Thursday, June 04, 2009

Le gîte

As usual, cooking was a scavenger hunt for a knife that could cut. Or at least cut straight without the handle shaking. The cutting boards were in sad shape and made me almost glad the light in the kitchen was poor, for they were also impossible to get truly clean. And as in every French gîte, or rental house, there was one of those rustic corkscrews with a handle made out of a chunk of gnarled grapevine. More than one vacation has been cut short by a heart attack provoked by the incorrect use of one of those, I'm certain.

The cupboards were populated with useless kitchen cast-offs, like ice cream glasses and tiny forks, but there were no potholders and only three proper wineglasses, plus two champagne flutes which were promptly broken.

The bathroom was just as thoughtfully equipped, with a useless bidet but no useful towel racks. There was an old musty armoire filled with hangers that kept falling out. And naturally, there wasn't a shower curtain. I've determined that the French detest shower curtains, and I believe we've the only family in the entire country to own one.

Then there was the leaky kitchen sink, that went from slow drip to swimming pool over the rainy Tuesday we spent inside. The plumber promised he'd arrive at five o'clock but showed up closer to eight, then stayed to chat about bullfights and bricolage until nine.

But stumble out the back door and none of that mattered. The house owned the hillside, the well-tended lawn curved down, and the view stretched forever. There was a château on the hill across the way, endless grapevines and fields of nascent sunflowers. And the house itself was beautiful, despite the funky kitchen and the faulty plumbing. It was a 12th century chapel, according to the rental announcement. I had my doubts, and the gothic-arch windows seemed a bit too perfect to be old, but the warm Gers limestone was genuine.

The location was perfect, what's more: halfway between Condom* and Montréal, hiking distance from the fortified village of Larressingle, and a stone's throw from the Way of Saint James. During le Petit's nap time, I spread out under the locust tree outside the front door and decided that those who had named Gascony le pays de cocagne were right.

* Yes, that is a real place name. One of the biggest towns in the Gers, in fact, although that doesn't mean it is a big place by any stretch. The pronunciation is closer to condo, though, so don't giggle.


Isabelle said...

There are different levels of comfort when you rent a gîte. Of course the more comfortable, the more expensive it will be.
We always rent the most comfortable ones, and funny enough we've always had shower curtains ;)

Parisienne Mais Presque said...

It was considered pretty comfortable (and certainly is expensive enough in high tourist season, although we got a good deal for the month of May) but still no shower curtains. There were those glass half-door things that cover part of the side of the tub, though.

Even the fanciest gites I've been in don't have knives that cut. Maybe I'm picky. But there was a dishwasher and a washing machine, what more does a girl need?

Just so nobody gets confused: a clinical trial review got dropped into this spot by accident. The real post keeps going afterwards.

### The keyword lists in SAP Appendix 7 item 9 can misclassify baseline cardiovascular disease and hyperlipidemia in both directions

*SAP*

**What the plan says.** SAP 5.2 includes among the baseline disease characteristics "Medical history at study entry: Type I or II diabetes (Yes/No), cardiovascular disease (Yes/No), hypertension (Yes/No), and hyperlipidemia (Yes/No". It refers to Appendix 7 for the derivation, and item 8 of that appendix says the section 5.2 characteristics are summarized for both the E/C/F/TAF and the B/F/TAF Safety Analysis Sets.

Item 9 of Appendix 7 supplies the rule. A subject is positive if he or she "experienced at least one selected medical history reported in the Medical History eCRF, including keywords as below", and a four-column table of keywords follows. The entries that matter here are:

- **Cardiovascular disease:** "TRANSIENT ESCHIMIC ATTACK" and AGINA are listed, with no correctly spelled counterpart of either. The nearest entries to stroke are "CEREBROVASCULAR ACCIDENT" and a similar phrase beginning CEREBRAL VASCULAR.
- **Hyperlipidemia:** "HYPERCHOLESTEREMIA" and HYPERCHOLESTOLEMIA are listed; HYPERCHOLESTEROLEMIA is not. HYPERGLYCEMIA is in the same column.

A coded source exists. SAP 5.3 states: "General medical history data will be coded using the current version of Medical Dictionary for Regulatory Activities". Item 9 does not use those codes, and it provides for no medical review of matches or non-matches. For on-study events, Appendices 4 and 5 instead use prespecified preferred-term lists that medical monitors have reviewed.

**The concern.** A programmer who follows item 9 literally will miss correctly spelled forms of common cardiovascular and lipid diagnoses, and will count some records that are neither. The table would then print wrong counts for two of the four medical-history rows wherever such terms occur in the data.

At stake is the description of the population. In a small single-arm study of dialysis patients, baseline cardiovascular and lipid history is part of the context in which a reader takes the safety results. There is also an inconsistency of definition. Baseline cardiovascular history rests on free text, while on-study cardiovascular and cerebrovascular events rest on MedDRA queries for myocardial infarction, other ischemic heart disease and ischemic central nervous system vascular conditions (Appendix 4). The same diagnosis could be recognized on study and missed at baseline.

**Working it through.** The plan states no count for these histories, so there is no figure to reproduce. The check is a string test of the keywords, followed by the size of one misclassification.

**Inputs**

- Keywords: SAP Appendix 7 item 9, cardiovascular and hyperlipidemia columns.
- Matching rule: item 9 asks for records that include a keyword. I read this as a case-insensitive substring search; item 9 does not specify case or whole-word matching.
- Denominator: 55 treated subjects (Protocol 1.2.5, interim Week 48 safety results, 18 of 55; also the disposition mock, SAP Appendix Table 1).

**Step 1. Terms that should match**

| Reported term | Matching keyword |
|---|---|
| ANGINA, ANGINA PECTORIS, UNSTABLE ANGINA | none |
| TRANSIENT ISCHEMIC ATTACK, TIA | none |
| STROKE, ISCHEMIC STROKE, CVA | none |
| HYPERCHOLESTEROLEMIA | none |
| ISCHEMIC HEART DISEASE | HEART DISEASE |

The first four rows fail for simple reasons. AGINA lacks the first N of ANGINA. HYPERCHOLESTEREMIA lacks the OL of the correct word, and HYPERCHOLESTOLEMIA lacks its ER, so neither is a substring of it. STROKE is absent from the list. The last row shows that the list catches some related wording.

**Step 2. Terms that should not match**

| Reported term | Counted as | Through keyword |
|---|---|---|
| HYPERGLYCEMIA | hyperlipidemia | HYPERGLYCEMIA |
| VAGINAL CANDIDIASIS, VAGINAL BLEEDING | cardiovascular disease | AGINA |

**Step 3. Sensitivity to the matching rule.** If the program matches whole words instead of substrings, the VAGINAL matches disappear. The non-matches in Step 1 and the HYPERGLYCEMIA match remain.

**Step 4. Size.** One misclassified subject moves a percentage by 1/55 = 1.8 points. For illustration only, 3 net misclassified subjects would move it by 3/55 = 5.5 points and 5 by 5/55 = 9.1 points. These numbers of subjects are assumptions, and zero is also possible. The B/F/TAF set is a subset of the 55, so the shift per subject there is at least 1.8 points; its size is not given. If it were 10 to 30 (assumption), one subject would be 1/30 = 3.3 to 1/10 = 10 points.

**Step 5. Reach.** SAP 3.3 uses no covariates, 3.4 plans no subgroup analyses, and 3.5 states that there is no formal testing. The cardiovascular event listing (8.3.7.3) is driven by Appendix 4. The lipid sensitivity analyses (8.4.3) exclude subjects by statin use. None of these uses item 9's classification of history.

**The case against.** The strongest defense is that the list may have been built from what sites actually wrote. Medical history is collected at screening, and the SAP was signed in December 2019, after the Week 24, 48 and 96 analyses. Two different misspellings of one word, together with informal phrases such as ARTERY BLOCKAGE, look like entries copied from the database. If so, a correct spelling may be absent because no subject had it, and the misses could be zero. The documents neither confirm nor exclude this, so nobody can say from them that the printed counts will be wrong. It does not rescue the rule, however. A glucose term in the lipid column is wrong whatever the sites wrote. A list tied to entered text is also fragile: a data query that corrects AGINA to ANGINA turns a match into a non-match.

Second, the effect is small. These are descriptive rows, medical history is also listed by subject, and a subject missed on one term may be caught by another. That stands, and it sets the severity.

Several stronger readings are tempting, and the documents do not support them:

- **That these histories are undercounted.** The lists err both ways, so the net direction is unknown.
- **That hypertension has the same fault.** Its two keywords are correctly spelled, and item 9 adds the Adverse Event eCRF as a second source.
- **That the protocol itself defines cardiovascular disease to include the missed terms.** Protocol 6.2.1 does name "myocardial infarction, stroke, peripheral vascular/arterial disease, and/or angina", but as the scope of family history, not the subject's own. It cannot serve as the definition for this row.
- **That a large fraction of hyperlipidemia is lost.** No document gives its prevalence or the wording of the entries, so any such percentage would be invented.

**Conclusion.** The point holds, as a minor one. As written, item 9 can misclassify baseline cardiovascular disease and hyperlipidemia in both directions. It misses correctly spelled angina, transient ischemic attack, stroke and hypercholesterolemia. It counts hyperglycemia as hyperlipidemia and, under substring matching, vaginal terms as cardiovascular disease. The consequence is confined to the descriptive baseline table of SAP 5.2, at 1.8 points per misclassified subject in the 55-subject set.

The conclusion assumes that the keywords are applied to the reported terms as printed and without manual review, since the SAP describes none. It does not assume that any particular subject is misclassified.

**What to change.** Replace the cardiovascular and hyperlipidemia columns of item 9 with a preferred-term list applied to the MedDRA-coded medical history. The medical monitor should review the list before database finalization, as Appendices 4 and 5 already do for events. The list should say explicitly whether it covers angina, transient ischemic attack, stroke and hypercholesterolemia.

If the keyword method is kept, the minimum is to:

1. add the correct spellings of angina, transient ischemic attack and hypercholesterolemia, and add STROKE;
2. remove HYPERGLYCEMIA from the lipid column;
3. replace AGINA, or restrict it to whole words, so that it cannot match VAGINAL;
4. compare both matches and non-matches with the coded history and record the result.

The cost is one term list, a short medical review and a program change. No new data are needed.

Isabelle said...

The glass half doors are considered much more fancy than a shower curtain, and they are way more expensive too!!

caramama said...

I learned from my mom that if I'm driving to a rental place, pack a few good knives, corkscrew, wine glasses, paper towels, etc. Even here in the US, the rental places don't always have the best (if any) of those types of things. She also packs coffee and sugar and her own wine, because if you get in late you will be glad to have the wine and glasses before bed and the coffee and sugar in the morning!

But overall, the place sounds wonderful! I can only imagine what a gorgeous view and location!

Parisienne Mais Presque said...

@Isabelle: yeah, I know those glass things are supposed to be better, but they drive me nuts. I'm always getting water on the floor with them anyway, and for my tall husband it's worse.

You can correct me if I'm wrong, but I think most French people hold the shower head when taking a shower rather than leaving it anchored to the wall à l'américaine. My theory is that that is why shower curtains are optional, but when I try to shower that way I end up both awkward and freezing cold!

@Caramama: You mother has a very good idea. I wished I'd brought some of the surplus wineglasses I found in the kitchen reorganization. We have about a bazillion freebies from an biannual wine growers' exposition we go to. I'd have been more than happy to bring some of them and leave them, honestly.

The wine itself we did bring in plenty, but I was traveling with my dad and my husband: they more than took care of picking up bottles along the way!

Isabelle said...

Showering is a kind of "new" concept for the French, in the sense that we were used to take baths and not showers. That's why in old houses you will always find bath tubs (and no shower enclosure) and, yes, a bidet...
Of course, if there are no shower curtains or glass half-doors, you have to hold the shower head in your hand if you really want to take a shower.
It's just a question of culture I guess, people of a certain age don't take showers, because they are not used to (but they do take baths!!).
I hope that this isn't the reason why there is this terribly mean stereotype about the French not washing themselves...